Linking field-oriented ecology and ecologists with land surface models and modelers


Linking field-oriented ecology and ecologists with land surface models and modelers

Part 1: Tue, July 12, 10:30 - 12:30 hrs, Room: Barahona 3

Part 2: Tue, July 12, 14:00 - 16:00 hrs, Room: Barahona 3


Stuart J. Davies, Camille Piponiot, Alexander Shenkin, Lara Kueppers, Alvaro Duque

This symposium will advance the integration of three key disciplines (empirical field ecology, remote sensing, and land surface modeling) with the goals of rapidly improving understanding of the structure, function and composition of tropical forests, and greatly improving predictions on the fate of these critical ecosystems.

Dynamic Global Vegetation Models (DGVMs) are the components of Earth System Models that predict vegetation distribution, composition, response to climate and disturbance, and fluxes to and from the atmosphere. These models are critical for understanding global consequences of ecosystem processes. Due to the complexity of ecosystem processes, DGVMs greatly simplify ecosystem structure and dynamics for the sake of computational efficiency. As a result, they have not captured important heterogeneity within ecosystems and differential sensitivities to global change, such as enhanced vulnerability of large trees to drought or the role of nutrients in modulating vegetation responses. In recent years, more complex processes have been integrated into a new generation of DGVMs. Detailed information on the demography, functional biology, and environmental conditions of tree species are needed to help improve and evaluate these new models. Tropical ecologists have collected such field data over decades, and advances in remote sensing have made information on vegetation structure, dynamics, and composition, over large areas, available. However, there remains a lack of integration between field and remote-sensing data, and DGVMs. This symposium aims to integrate empirical field ecology, remote sensing, and modeling to achieve novel inferences about tropical forest structure and function, and to improve predictions of the future of these critical ecosystems. Part of the divide between modeling and ecological disciplines is related to scale: while the modeling community looks for broad, global-scale patterns, the field-based ecological studies are often site-based, highly detailed, process-level studies. The talks in this symposium will describe the latest representations of tropical forests in DGVMs. They will describe some of the current limitations of the models and how field and remote-sensing data can be used to both improve the parameterization of models and provide much more robust testbeds for model evaluation. The symposium will greatly expand inter-disciplinary collaboration. Given the broad sweep of the topic, we propose two linked sessions. One session will introduce DGVMs and will investigate the linkages between DGVMs and empirical field ecology. The second session will explore how remote sensing can help link site-based field data with large-scale models. We further propose that this symposium be coupled with an informal workshop, after the symposium, where modelers, remote sensers, and ecologists can engage, answer questions, and plan collaborations that will advance understanding of the current and future dynamics of tropical forests.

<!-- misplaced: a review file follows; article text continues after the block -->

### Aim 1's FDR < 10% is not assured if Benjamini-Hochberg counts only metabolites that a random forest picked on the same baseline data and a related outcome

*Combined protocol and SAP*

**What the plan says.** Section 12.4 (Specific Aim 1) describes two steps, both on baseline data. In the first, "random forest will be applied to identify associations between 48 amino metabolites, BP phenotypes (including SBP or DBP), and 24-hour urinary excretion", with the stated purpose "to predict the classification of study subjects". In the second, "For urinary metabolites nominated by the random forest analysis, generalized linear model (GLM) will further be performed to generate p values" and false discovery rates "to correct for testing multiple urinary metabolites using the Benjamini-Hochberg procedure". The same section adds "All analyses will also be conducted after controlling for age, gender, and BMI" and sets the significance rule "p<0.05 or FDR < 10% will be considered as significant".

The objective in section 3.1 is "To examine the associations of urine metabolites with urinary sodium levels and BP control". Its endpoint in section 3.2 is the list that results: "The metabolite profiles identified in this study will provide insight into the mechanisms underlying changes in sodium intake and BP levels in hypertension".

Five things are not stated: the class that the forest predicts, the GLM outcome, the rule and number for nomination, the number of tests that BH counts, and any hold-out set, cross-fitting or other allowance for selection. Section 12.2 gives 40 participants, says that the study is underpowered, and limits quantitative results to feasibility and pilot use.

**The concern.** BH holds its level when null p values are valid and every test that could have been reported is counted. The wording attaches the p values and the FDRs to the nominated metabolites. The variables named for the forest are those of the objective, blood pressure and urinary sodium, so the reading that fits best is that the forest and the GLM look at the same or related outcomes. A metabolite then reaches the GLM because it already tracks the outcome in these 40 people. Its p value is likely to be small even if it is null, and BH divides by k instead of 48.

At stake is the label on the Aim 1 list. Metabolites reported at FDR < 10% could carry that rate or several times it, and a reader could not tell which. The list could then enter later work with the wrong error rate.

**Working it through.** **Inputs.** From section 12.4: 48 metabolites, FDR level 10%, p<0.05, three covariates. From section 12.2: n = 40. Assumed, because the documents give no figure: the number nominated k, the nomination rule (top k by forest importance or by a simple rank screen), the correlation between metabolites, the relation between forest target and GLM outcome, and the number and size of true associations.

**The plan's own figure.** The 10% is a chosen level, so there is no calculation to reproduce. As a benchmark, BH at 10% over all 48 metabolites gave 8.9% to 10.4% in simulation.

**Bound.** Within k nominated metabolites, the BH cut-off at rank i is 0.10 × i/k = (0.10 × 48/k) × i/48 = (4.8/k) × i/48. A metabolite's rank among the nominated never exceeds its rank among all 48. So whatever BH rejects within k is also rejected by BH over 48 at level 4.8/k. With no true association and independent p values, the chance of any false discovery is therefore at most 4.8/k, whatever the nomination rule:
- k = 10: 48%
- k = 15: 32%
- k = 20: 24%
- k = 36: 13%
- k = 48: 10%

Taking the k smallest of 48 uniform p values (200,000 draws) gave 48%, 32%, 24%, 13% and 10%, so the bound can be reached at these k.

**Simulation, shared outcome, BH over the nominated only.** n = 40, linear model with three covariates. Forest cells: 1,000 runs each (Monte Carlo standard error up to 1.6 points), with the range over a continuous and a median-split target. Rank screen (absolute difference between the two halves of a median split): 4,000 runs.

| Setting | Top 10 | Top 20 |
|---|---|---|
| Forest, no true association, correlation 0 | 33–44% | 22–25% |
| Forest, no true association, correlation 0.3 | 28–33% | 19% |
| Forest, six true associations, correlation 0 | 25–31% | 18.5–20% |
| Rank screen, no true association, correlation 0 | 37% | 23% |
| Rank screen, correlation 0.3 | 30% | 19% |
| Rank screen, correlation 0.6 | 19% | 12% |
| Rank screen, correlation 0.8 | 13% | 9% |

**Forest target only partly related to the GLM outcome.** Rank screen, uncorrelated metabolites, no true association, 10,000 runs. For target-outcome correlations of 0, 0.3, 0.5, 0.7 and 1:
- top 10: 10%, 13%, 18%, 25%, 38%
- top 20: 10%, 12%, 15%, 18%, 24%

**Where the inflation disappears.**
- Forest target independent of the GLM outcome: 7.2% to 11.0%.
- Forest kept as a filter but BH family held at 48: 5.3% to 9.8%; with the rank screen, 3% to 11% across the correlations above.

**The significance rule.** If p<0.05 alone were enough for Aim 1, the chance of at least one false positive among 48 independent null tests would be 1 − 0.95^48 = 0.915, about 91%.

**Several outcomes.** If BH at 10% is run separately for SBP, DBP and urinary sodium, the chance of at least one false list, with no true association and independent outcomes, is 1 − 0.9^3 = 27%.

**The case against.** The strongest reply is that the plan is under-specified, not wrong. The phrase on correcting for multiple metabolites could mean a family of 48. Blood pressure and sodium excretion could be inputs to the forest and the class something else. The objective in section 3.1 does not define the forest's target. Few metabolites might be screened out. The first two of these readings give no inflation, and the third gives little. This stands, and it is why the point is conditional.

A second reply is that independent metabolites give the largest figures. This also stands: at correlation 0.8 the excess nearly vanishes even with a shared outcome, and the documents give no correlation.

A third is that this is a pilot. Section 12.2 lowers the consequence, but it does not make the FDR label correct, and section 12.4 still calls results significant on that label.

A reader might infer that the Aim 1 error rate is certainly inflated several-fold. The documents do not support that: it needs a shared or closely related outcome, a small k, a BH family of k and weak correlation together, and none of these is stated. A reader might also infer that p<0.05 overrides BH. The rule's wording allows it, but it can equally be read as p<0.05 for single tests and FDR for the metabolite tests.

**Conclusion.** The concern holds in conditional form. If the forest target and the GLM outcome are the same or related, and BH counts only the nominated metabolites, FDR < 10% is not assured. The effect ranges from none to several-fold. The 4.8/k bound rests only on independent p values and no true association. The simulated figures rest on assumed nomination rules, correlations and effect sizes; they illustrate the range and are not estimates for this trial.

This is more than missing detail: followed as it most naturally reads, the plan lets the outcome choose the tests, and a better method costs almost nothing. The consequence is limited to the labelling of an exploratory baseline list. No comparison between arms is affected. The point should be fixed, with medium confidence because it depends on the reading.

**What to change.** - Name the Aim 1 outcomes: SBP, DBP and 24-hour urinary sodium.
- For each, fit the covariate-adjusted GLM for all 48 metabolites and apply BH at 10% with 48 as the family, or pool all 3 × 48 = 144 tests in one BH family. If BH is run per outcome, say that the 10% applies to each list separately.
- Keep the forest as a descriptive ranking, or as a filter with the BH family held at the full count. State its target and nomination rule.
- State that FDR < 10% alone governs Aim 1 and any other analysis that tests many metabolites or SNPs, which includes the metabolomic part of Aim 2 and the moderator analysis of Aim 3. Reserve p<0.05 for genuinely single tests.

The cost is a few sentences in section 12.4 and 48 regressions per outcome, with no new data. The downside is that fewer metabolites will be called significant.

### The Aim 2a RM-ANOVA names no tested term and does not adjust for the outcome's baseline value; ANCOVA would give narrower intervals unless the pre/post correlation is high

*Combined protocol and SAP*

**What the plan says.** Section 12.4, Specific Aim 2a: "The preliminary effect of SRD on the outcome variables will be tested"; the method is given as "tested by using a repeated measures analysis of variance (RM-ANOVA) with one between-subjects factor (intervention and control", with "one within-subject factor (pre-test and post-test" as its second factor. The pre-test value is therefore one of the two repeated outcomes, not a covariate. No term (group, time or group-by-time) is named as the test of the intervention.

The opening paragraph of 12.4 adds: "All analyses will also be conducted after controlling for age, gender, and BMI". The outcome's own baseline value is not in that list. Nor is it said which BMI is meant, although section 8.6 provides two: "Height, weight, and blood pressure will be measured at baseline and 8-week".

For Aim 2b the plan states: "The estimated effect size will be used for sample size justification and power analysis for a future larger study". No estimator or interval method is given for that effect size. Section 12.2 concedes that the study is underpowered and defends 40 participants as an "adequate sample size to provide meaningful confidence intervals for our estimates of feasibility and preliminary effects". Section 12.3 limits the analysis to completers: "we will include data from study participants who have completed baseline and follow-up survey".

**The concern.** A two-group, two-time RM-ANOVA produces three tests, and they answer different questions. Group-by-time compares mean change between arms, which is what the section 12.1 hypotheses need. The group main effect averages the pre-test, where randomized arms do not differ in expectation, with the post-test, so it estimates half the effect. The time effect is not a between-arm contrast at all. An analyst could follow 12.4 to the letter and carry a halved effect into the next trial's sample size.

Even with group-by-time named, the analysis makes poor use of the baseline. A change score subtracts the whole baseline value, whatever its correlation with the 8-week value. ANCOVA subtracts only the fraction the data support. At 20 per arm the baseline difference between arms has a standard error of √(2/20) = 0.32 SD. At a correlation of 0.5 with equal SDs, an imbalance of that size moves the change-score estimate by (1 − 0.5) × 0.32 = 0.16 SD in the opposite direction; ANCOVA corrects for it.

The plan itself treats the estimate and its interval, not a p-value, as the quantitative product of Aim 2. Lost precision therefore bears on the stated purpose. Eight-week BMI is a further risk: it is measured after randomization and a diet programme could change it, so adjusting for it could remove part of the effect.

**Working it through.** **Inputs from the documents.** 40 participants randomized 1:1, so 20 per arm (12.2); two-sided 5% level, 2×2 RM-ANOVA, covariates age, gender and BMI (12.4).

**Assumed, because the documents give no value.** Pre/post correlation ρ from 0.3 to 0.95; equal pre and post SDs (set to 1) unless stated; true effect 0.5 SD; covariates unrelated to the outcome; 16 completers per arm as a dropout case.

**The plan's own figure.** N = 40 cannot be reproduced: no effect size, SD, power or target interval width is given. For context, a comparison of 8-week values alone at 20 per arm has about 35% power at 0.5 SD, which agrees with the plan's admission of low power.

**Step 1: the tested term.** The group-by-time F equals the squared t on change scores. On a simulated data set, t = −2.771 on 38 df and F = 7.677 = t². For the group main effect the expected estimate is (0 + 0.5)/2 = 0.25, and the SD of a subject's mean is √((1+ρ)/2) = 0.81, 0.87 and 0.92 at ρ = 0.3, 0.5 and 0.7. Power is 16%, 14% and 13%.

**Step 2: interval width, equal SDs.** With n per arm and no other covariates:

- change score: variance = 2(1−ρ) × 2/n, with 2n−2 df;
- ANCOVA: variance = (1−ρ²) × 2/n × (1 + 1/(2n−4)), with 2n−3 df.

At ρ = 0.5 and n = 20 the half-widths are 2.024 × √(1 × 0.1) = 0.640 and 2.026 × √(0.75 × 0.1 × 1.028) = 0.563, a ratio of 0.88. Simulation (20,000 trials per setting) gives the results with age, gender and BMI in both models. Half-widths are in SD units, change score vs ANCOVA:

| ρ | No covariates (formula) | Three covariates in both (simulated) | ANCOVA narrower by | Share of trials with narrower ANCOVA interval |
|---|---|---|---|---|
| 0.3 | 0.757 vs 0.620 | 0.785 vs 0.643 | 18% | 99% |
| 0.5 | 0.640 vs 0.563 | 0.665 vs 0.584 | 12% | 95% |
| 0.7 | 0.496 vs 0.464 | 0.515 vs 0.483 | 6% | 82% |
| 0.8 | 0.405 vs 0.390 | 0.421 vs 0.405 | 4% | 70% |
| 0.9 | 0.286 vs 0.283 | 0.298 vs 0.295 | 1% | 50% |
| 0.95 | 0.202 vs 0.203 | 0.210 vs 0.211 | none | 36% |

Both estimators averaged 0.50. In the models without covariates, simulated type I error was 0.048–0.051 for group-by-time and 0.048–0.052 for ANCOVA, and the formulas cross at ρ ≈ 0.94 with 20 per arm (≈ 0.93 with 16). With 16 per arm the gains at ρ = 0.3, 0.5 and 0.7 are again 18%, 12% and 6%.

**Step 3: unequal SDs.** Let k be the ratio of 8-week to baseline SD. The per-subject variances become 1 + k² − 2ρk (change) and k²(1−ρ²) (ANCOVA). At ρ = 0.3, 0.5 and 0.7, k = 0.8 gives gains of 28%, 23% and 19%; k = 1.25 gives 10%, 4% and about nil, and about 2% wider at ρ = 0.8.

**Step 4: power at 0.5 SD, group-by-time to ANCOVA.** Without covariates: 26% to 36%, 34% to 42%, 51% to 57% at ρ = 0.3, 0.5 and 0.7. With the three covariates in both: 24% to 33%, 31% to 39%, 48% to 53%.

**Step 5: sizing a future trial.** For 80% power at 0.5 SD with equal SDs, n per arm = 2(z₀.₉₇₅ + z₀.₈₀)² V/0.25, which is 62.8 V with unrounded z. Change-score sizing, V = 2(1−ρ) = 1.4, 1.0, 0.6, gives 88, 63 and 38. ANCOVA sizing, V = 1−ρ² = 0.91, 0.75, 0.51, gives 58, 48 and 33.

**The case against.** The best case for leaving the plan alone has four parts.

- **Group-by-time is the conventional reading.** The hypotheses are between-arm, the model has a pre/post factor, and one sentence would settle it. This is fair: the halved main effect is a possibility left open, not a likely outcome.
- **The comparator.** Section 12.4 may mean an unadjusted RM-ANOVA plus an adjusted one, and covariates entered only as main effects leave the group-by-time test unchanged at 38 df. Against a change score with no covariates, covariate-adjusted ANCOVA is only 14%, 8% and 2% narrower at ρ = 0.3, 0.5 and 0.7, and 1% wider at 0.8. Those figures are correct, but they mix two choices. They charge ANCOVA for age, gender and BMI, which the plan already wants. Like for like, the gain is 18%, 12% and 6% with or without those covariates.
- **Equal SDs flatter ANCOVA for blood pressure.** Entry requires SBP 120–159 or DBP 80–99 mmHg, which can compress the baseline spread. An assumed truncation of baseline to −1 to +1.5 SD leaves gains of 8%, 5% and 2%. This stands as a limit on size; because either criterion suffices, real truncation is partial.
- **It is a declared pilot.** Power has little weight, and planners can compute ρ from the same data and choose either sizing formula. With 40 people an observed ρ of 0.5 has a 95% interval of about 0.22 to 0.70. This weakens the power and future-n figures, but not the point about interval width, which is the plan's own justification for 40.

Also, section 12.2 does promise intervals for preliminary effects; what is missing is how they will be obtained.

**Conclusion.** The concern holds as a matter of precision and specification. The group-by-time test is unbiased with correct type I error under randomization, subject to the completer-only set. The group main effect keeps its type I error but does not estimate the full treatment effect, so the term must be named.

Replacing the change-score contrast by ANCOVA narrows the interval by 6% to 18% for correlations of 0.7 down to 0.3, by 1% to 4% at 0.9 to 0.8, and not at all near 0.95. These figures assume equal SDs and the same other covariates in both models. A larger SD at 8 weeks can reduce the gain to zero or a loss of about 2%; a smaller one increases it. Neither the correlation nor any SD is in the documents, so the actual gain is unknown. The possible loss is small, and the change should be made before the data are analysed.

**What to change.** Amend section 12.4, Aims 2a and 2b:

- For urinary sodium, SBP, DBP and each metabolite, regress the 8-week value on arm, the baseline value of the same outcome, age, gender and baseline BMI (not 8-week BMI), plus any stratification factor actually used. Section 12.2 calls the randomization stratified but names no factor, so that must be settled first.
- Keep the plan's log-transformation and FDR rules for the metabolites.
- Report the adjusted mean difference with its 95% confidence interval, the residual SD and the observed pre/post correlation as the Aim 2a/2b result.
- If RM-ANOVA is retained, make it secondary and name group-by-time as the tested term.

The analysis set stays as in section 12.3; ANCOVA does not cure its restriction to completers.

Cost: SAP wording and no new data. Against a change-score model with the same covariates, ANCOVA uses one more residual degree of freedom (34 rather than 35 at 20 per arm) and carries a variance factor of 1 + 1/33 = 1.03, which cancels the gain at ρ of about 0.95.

Global calibration of E3SM-FATES using ground data from a forest monitoring network
Jessica Needham*

Linking field observations, lidar, and ecosystem models to understand the impact of Amazon forest degradation on water and carbon cycles
Marcos Longo*, Michael Keller, Sassan Saatchi, Xiangtao Xu, Paul Moorcroft, Alexandra Konings, Jean Ometto, António Ferraz, Ovidiu Csillik, Elsa Ordway, Erik Larson and Lara Kueppers

Parameterizing tropical forest diversity: integrating a terrestrial biosphere model with remotely sensed trait measurements
Elsa Ordway*, Gregory Asner, David Burslem, Stuart J. Davies, , Roberta Martin, Mohamad Mohizah, Reuben Nilus, Michael O'Brien, Oliver Phillips, Lan Qie, Sabrina Russo, Marcos Longo, Xiangtao Xu and Paul Moorcroft

The nature of Amazonian tree mortality
Adriane Esquivel Muelbert*, Oliver Phillips, Thomas Pugh, David Galbraith and RAINFOR NETWORK N/A

Insights into tropical tree mortality and damage from a multi-site monitoring program informing vegetation models
Daniel Zuleta*, Gabriel Arellano, Helene Muller-Landau, Sean McMahon, Salomón Salomón Aguilar, Sarayudh Bunyavejchewin, Nicolás Castaño, Chia-Hao Chang-Yang, Alvaro Duque, David Mitre, Musalmah Nasardin, Rolando Pérez, I-Fang Sun, Tze Leong Yao, Renato Valencia and Stuart J. Davies

Model hypotheses for variation in tree hydraulic functional strategy across tropical forests
Thomas Pugh*, Daijun Liu, Annemarie Eckes-Shephard, Phillip Papastefanou, Anja Rammig, Adriane Esquivel Muelbert, Thomas Matthews and Jonathan Sadler

Integrating hydrology, tree demography and traits data to advance land surface model predictions of tropical forest response to droughts
Rutuja Chitra-Tarak*

The Distribution of EcM Trees in Lowland Tropical Forests
Jose Medina-Vega*, Salomón Salomón Aguilar, Alfonso Alonso, Pulchérie Bissiengou, Warren Brockelman, Sarayudh Bunyavejchewin, David Burslem, Richard Condit, Alvaro Duque, Sisira Ediriweera, Corneille Ewango, Robin Foster, Stephen Hubbell, Akira Itoh, Somboon Kiratiprayoon, Yao Leong, Shawn Lum, Jean-Remy Makana, Hervé Memiaghe, Mohamad Mohizah, Anuttara Nathalang, Vojtech Novotny, Michael O'Brien, Alexandre Oliveira, Rolando Pérez, Nantachai Pongpattananurak, Glen Reynolds, Sylvester Tan, Jill Thompson, Maria Uriarte, Renato Valencia, Alberto Vicentini, George Weiblen, Jess Zimmerman and Stuart J. Davies

Leveraging multi-source forest data to predict cyclone responses in tropical forest
Barbara Bomfim*, Mingjie Shi, Dellena Bloom, Yanlei Feng, Michael Keller and Lara Kueppers